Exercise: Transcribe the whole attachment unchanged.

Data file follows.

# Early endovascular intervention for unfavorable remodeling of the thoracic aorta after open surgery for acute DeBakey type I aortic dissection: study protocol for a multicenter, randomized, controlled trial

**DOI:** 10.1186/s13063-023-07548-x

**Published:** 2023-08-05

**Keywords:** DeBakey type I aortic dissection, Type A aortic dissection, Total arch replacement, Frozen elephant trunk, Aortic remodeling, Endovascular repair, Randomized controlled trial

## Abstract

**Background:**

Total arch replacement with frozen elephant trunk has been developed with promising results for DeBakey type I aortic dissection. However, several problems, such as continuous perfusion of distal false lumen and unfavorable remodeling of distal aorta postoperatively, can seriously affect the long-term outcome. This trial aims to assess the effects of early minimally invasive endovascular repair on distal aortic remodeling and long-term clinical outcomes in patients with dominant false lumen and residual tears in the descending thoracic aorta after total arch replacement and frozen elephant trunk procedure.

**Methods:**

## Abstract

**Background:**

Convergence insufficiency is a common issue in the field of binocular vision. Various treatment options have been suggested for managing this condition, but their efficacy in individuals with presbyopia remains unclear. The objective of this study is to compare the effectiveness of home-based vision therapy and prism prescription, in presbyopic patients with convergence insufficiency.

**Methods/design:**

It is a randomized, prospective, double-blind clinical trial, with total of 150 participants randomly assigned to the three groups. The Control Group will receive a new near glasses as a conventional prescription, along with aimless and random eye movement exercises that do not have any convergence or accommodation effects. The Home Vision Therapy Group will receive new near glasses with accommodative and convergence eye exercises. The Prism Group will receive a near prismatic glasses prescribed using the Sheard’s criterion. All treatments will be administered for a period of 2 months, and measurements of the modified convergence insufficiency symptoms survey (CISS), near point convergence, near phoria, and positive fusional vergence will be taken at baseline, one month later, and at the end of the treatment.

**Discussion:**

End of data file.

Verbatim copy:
# Early endovascular intervention for unfavorable remodeling of the thoracic aorta after open surgery for acute DeBakey type I aortic dissection: study protocol for a multicenter, randomized, controlled trial

**DOI:** 10.1186/s13063-023-07548-x

**Published:** 2023-08-05

**Keywords:** DeBakey type I aortic dissection, Type A aortic dissection, Total arch replacement, Frozen elephant trunk, Aortic remodeling, Endovascular repair, Randomized controlled trial

## Abstract

**Background:**

Total arch replacement with frozen elephant trunk has been developed with promising results for DeBakey type I aortic dissection. However, several problems, such as continuous perfusion of distal false lumen and unfavorable remodeling of distal aorta postoperatively, can seriously affect the long-term outcome. This trial aims to assess the effects of early minimally invasive endovascular repair on distal aortic remodeling and long-term clinical outcomes in patients with dominant false lumen and residual tears in the descending thoracic aorta after total arch replacement and frozen elephant trunk procedure.

**Methods:**

## Abstract

**Background:**

Convergence insufficiency is a common issue in the field of binocular vision. Various treatment options have been suggested for managing this condition, but their efficacy in individuals with presbyopia remains unclear. The objective of this study is to compare the effectiveness of home-based vision therapy and prism prescription, in presbyopic patients with convergence insufficiency.

**Methods/design:**

It is a randomized, prospective, double-blind clinical trial, with total of 150 participants randomly assigned to the three groups. The Control Group will receive a new near glasses as a conventional prescription, along with aimless and random eye movement exercises that do not have any convergence or accommodation effects. The Home Vision Therapy Group will receive new near glasses with accommodative and convergence eye exercises. The Prism Group will receive a near prismatic glasses prescribed using the Sheard’s criterion. All treatments will be administered for a period of 2 months, and measurements of the modified convergence insufficiency symptoms survey (CISS), near point convergence, near phoria, and positive fusional vergence will be taken at baseline, one month later, and at the end of the treatment.

**Discussion:**